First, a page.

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Beggs, Bruce James (1928–2013)

by John Clarke

Foresters, family, friends, politicians and colleagues gathered in Perth on April 27th to pay tribute at the passing of Bruce Beggs, one of Australia’s greatest foresters.

Born at Dwellingup in 1928, the son of a forester, Bruce grew up in the heart of the jarrah forest and steeped in the forestry culture. He assumed responsibilities early, becoming head of the family at the age of 14 when his father died. Jimmy Beggs had been gassed in the trenches in WWI.

Bruce went on to study forestry at UWA and the AFS, graduating in 1950 and starting his career in the karri forest at Pemberton as an ADFO—the bottom rung of the professional staff of the Forests Department. Only twenty-two years later in 1972 he was appointed to the highest rung, as Western Australia’s Conservator of Forests.

During those intervening years he had served as DFO at Dwellingup, as a regional Superintendent and Chief of the Division of Forest Protection. A milestone was his generalship in the field during the Dwellingup Fires in January 1961. He showed supreme courage in leading the fight against insuperable odds, and then tireless strategic skills in organising the evacuation of towns and farms on the great blow-up day. The burning of three towns in one night without the loss of a single life earned Bruce hero status.

He never forgot the lessons he learned in 1961. As Chief of Protection and Conservator he championed the fuel reduction burning program, the development of aerial burning and aerial fire detection and he supported investment in fire research. The culmination of all of this was that WA forests went to the forefront of bushfire management internationally.

Bruce Beggs was Conservator of Forests for ten years, a decade now looked back upon as the zenith of forestry in Western Australia. He took the department to a sound financial position, with an enlarged professional staff supported by a magnificent cadre of well-trained field officers and technical support. The research division blossomed, and there were numerous innovations in dieback management, health and safety, plantations, silviculture, recreation and community relations. He expanded regional operations to the Pilbara, the Kimberley and the south coast. The Forests Department became one of the strongest and most effective agencies in the public service, and its boss one of the most outstanding and respected public servants. Little wonder that when a new Premier came to office in 1982, one of his first appointments was Bruce Beggs as Director General of the Department of Premier and Cabinet.

In later years, after his retirement in 1985, Bruce retained his strong interests in forestry and in bushfire management. He was the Chair of the Lands and Forests Commission for several years, oversaw the sandalwood industry and sat on a number of boards and committees. He was a member and then Patron of the Bushfire Front to which he provided wise political advice and guidance. Although at times he despaired over the stark decline in forest and bushfire management in WA in recent years, he never lost his positive outlook. “The pendulum will swing” he used to say. Eventually he succumbed to Parkinson’s disease, but although this affected his physical capacity, his mind remained sharp and active to the end, including his miraculous memory for facts, faces and names. Amongst his many honours were membership of the Imperial Service Order, and the Institute of Forester’s N. W. Jolly Medal. At his well-attended funeral service, Roger Underwood spoke on behalf of the forestry profession and Bruce’s staff in the Forests Department—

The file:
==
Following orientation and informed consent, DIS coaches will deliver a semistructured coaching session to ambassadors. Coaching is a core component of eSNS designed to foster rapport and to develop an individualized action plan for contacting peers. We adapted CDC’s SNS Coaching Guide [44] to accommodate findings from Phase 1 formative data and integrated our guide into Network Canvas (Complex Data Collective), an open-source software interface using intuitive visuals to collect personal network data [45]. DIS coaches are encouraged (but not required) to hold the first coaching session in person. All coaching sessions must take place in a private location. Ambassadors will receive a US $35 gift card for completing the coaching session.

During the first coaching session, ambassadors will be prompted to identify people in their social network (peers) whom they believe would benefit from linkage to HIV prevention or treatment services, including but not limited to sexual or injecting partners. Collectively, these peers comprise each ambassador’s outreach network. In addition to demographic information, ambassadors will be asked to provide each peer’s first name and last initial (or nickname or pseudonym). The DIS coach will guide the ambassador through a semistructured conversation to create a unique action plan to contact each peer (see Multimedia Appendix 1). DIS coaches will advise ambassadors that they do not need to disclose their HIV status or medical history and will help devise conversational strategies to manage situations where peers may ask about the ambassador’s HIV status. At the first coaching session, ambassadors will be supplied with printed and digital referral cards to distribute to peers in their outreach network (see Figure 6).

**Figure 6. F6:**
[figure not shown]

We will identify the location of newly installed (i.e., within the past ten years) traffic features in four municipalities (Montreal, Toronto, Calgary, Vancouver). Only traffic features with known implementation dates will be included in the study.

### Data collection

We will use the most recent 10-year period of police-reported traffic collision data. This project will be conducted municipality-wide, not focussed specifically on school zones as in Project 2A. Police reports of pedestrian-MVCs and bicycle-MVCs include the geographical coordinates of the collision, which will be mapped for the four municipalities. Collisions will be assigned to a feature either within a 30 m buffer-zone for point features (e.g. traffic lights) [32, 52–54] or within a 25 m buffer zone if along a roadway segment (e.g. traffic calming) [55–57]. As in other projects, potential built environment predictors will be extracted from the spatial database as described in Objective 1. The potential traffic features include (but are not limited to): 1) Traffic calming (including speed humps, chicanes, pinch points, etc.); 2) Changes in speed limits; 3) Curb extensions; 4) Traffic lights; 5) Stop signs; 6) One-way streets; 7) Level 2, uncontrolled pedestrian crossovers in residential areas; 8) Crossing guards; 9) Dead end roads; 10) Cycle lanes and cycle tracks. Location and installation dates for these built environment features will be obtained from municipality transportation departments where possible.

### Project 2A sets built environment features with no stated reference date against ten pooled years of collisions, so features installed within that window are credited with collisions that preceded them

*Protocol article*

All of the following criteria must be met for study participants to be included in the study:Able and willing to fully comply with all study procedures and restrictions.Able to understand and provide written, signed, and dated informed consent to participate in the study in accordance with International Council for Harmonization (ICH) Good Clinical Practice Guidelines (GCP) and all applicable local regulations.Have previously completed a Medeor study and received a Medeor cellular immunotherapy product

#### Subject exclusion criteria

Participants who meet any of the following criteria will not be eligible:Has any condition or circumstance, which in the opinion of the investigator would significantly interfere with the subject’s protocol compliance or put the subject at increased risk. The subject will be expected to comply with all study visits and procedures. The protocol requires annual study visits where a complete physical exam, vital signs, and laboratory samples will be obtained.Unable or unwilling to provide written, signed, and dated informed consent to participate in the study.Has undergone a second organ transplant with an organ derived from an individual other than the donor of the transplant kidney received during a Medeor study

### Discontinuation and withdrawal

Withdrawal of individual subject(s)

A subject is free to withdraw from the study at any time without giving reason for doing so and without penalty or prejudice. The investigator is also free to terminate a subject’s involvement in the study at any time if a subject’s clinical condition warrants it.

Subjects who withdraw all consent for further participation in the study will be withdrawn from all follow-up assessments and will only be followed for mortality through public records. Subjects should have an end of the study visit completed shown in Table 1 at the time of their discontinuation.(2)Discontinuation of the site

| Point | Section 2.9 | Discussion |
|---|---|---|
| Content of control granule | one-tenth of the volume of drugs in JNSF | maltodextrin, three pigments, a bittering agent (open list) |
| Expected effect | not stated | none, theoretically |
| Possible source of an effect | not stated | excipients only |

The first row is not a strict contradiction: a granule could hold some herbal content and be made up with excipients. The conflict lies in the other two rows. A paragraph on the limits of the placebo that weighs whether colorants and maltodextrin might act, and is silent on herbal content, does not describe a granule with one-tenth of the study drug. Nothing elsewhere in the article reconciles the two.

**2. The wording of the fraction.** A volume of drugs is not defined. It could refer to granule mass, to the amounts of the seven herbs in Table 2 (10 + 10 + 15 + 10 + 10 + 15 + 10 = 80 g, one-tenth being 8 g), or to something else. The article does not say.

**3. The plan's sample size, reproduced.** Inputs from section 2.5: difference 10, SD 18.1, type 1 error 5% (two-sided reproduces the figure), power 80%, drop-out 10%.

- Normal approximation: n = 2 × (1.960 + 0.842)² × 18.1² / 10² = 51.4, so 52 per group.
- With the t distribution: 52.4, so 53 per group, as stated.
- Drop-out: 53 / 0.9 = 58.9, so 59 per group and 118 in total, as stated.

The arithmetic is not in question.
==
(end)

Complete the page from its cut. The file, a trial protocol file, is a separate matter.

To us he was, simply, The Boss. A man
universally respected and admired, and who
we trusted to guide us and to look out for us.
Whatever the challenge, we knew he would
support us. We were his departmental family.

Beyond his leadership, and his demand that
we do our jobs to the highest professional
standards, Bruce was also seen by us as a
loyal and generous friend. Like all good
friends, he would share our tears as well as
our laughter.

Many people love the forest. Bruce Beggs’
unique contribution was that he not only
loved the forest, but that he had a vision
for its conservation and protection plus the
capacity to implement that vision.

He also loved forest people. It didn’t matter
whether they were the highest ranking forest
scientist, or the most humble forest workman.
His oft-repeated motto became our dictum:
“Forestry is not about trees, it is about
people”.

Bruce is known today as “The Last
Conservator”. In the view of his fellow-
foresters and his many associates in
government, industry, bushfire management
and the public service, he was also ... “The
Best Conservator”.

Bruce is survived by his wife Betty, daughters Anne, Lee and Kaye, nine grandchildren and a great granddaughter.

Original publication

  • Forester, vol 56, no 2, June 2013, pp 29-30

Additional Resources

Citation details

John Clarke, 'Beggs, Bruce James (1928–2013)', Obituaries Australia, National Centre of Biography, Australian National University, http://oa.anu.edu.au/obituary/beggs-bruce-james-18194/text29765, accessed 25 September 2017.

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